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NeuroethicsAnticipating the future$
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Judy Illes

Print publication date: 2017

Print ISBN-13: 9780198786832

Published to Oxford Scholarship Online: September 2017

DOI: 10.1093/oso/9780198786832.001.0001

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First Nations and environmental neuroethics: Perspectives on brain health from a world of change

First Nations and environmental neuroethics: Perspectives on brain health from a world of change

Chapter:
(p.455) Chapter 23 First Nations and environmental neuroethics: Perspectives on brain health from a world of change
Source:
Neuroethics
Author(s):

Jordan Tesluk

Judy Illes

Ralph Matthews

Publisher:
Oxford University Press
DOI:10.1093/oso/9780198786832.003.0023

Amid changing environmental conditions and persisting health deficits, First Nations people in Canada face mounting risks to their neurological and mental health. While the influence of environmental change on the human brain poses concerns to all members of society, the ethical implications of such impacts are different for indigenous peoples who have close relationships with the environment. First Nations make extensive use of Western systems of medicine and environmental sciences. However, persistent gaps between traditional systems of knowledge and Western science contribute to the marginalization of First Nations under current healthcare and environmental management systems, and create challenges for researchers who seek to work with and support First Nations people. This chapter addresses the role that neuroethics can play in bringing indigenous knowledge and Western institutions of science together in protecting the health of the brain.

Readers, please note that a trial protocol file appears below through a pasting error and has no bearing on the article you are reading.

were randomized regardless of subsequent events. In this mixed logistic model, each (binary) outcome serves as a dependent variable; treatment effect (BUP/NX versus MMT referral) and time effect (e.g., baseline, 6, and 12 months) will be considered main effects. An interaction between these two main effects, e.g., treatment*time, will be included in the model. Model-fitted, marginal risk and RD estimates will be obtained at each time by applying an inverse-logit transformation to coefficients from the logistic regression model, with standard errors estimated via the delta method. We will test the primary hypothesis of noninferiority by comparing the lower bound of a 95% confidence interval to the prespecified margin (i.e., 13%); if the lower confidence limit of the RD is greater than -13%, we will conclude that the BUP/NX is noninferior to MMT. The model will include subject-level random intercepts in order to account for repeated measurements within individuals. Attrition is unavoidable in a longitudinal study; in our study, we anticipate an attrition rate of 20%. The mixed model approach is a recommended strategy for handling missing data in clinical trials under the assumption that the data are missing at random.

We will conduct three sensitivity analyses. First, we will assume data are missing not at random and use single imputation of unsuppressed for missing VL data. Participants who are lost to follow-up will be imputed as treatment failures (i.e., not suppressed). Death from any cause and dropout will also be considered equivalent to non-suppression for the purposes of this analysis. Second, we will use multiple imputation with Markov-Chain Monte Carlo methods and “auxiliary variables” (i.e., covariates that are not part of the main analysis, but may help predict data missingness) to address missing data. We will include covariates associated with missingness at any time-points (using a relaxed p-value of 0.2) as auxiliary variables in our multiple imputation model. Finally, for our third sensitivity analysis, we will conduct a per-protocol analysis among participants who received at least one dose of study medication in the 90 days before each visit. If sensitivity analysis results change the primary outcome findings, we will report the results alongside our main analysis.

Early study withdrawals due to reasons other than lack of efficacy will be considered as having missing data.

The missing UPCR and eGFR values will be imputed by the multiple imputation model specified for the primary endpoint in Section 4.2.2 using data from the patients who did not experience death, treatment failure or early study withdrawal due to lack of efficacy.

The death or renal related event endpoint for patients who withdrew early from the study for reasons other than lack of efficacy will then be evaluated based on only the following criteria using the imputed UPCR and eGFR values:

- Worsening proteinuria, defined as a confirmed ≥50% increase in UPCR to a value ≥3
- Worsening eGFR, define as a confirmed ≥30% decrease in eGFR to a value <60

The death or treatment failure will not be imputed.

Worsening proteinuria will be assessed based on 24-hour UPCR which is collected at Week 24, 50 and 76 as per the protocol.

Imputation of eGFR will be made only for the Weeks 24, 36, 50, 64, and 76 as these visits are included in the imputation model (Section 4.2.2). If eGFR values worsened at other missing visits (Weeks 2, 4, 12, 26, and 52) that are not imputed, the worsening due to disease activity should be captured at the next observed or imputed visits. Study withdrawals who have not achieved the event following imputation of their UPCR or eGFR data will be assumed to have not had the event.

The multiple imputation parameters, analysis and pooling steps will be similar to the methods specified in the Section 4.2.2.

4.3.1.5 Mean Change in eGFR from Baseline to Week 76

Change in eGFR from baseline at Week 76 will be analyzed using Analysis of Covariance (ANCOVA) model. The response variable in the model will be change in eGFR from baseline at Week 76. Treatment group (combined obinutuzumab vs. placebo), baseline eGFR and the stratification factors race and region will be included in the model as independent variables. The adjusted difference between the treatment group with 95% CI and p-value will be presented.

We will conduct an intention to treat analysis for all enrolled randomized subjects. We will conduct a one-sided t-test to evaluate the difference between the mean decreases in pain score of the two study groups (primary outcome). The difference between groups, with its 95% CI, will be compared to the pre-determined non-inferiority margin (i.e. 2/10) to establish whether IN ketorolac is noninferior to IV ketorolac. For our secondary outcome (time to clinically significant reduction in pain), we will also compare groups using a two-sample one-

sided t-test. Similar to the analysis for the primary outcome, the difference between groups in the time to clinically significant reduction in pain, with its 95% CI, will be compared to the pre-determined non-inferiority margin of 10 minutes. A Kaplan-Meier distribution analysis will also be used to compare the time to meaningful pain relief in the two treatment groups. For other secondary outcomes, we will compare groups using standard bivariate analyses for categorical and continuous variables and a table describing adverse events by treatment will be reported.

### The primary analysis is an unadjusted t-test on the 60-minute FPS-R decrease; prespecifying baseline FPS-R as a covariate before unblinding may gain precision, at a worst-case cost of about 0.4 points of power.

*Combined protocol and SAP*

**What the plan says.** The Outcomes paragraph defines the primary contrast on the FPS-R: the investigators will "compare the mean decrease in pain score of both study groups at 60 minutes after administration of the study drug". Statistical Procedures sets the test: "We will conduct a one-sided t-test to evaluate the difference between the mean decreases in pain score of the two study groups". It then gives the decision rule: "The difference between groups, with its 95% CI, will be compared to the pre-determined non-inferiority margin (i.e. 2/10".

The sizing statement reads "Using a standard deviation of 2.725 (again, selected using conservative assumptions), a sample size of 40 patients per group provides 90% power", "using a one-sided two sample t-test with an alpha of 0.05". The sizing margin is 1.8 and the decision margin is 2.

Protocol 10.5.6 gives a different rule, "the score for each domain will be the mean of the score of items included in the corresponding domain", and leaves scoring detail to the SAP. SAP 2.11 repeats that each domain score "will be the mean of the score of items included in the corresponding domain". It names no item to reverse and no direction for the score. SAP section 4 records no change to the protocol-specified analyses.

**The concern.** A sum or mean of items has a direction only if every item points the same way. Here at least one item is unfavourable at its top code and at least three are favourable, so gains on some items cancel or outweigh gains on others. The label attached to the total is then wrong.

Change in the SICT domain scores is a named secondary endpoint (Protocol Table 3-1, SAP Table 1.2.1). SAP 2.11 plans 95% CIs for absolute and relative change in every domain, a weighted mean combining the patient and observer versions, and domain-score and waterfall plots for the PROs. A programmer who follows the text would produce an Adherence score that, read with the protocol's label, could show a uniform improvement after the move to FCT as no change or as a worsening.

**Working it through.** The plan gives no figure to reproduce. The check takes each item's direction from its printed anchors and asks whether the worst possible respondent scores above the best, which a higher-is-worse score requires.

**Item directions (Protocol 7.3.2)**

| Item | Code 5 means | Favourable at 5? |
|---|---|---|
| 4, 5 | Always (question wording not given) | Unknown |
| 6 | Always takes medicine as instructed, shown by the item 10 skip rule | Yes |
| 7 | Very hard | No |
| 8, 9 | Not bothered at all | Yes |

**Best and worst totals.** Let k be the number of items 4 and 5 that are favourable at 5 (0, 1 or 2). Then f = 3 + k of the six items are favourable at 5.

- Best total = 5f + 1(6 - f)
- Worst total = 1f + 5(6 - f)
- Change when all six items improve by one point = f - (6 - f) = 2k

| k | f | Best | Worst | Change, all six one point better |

Keywords:   Environment, brain health, mental health, social justice, First Nations

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